AFMC Command News

Five years after Hurricane Michael, AFIMSC continues shaping Tyndall as Installation of Future

  • Published
  • By Sarah McNair
  • AFIMSC Public Affairs

In the days after Hurricane Michael virtually leveled Tyndall AFB Oct. 10, 2018, the Department of the Air Force decided simply rebuilding the base wasn’t enough. Tyndall would become the “Installation of the Future,” and the Air Force Installation and Mission Support Center would lead the way.  

“AFIMSC was there to support from the beginning, bringing expertise to start putting the pieces back together in order to build a base for the future,” said Maj. Gen. John Allen, AFIMSC commander. “I’m extremely proud of the progress and transformation at Tyndall. As members of that community, we were stunned by the devastation, but we also saw the potential for what we could accomplish for the Air Force, the community and our nation.” 

AFIMSC has been a part of the recovery and rebuild since the early hours after the storm passed when a small team from the Air Force Civil Engineer Center’s Tyndall operating location restored HVAC and electrical services to mission-critical facilities that were vital to begin recovery efforts. 

“While keeping those facilities operational, our team also assisted other AFCEC directorates with damage assessments for 70 buildings to include in a consolidated assessment report. This accelerated the process to receive funding to repair or demolish the 693 damaged buildings,” said Patrick Ross, CEMIRT HVAC manager.   

Less than 24 hours after the 160-mph Category 5 hurricane-force winds turned the 29,000-acre installation into piles of rubble and debris, AFCEC executed a $293 million task order under the Air Force Contract Augmentation Program to start recovery efforts. 

The contract supported two task forces: Task Force Phoenix, led by the AFIMSC vice commander, to assess usability of facilities and Task Force HARP, led by an AFIMSC Installation Support Directorate colonel, to help Airmen and families with housing and relocation. Many other AFIMSC teams also helped meet immediate disaster response needs.   

In November 2018, the Air Force estimated the cost to rebuild Tyndall at $4.9 billion and presented proposals for reconstructing Tyndall from the ground up by December. AFIMSC stood up a program management office, now AFCEC’s Natural Disaster Recovery Division, to lead the extensive five-to-seven-year rebuild. 

“When we were directed to rebuild Tyndall, senior leadership was very clear that we were not to rebuild the base as it was before,” said Col. Robert Bartlow, NDR Division chief. “We are building the Air Force’s model Installation of the future; the base the Air Force needs for the remainder of the 21st century.” 

AFIMSC’s Resources Directorate stepped in to advocate and source vital operations and maintenance, and Facilities Sustainment, Restoration, and Modernization funding to supplement military construction. 

“Those funds allow us to repair facilities not being replaced by MILCON and purchase the furniture, fixtures and equipment needed to operate,” said Mike Dwyer, NDR’s deputy division chief. “We would not be where we are right now if it weren’t for their assistance and tireless advocacy for funding. Over the past five years, we’ve gone from a disaster scene of destroyed buildings and rubble everywhere to the Installation of the Future rising out of the ground as we speak.”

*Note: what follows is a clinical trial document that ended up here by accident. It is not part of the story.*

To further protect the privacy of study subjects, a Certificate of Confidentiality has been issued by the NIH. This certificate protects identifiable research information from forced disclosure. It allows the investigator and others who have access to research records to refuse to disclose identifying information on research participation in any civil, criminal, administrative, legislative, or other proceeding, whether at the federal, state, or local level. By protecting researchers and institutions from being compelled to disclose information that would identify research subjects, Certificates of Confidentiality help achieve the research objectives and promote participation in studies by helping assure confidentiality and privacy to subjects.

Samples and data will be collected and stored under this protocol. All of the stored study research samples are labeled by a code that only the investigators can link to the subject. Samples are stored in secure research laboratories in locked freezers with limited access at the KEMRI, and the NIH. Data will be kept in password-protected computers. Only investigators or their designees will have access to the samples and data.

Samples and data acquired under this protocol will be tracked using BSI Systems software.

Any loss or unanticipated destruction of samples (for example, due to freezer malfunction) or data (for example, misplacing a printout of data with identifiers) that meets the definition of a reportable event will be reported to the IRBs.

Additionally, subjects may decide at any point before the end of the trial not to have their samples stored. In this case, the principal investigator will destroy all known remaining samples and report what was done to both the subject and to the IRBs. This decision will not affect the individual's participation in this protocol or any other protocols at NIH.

Rebuilding began with the design of 44 MILCON projects, the majority of which were awarded in 2022. There are just three projects left to award. This year, significant construction progress is visible across the base since reaching peak construction with nearly 4,000 workers on site daily until 2025. Facilities are turned over to mission owners upon completion with a mass delivery of facilities expected in 2026. 

The NDR is doing that by not only building facilities to be resilient to hurricane wind speeds, storm surge and anticipated water level rises, but also with technologies within the infrastructure to improve how the base is operated and maintained. 

“We’ve explored opportunities to partner with organizations, industry and companies to decide what technologies to incorporate,” Bartlow said. “We will have multiple new applications within our systems for our Airmen to capitalize on.” 

Some examples are the Digital Twin, an accurate real-time 3D digital model of Tyndall and the Installation Resilience Command and Control System to instantly access real-time data gathered on the base.

“We are also implementing gunshot detection sensors in selected facilities to notify our Defenders of an active shooter and the precise location to cut down on response time,” Dwyer said. “We are one of the first to do this in the Air Force.” 

Another advancement under consideration through a partnership with privatized utilities and the Air Force Office of Energy Assurance is a microgrid that would be capable of powering Tyndall independently if the main power grid goes down again.   


AFIMSC is putting the lessons of Hurricane Michael to work helping other installations recover from natural disasters of their own. When flooding engulfed nearly one third of Offutt AFB, Nebraska, in March 2019, AFIMSC stood up a project management office to manage the recovery and rebuild effort. AFIMSC also stood up a PMO at Andersen AFB, Guam, after Typhoon Mawar rolled over the island in May.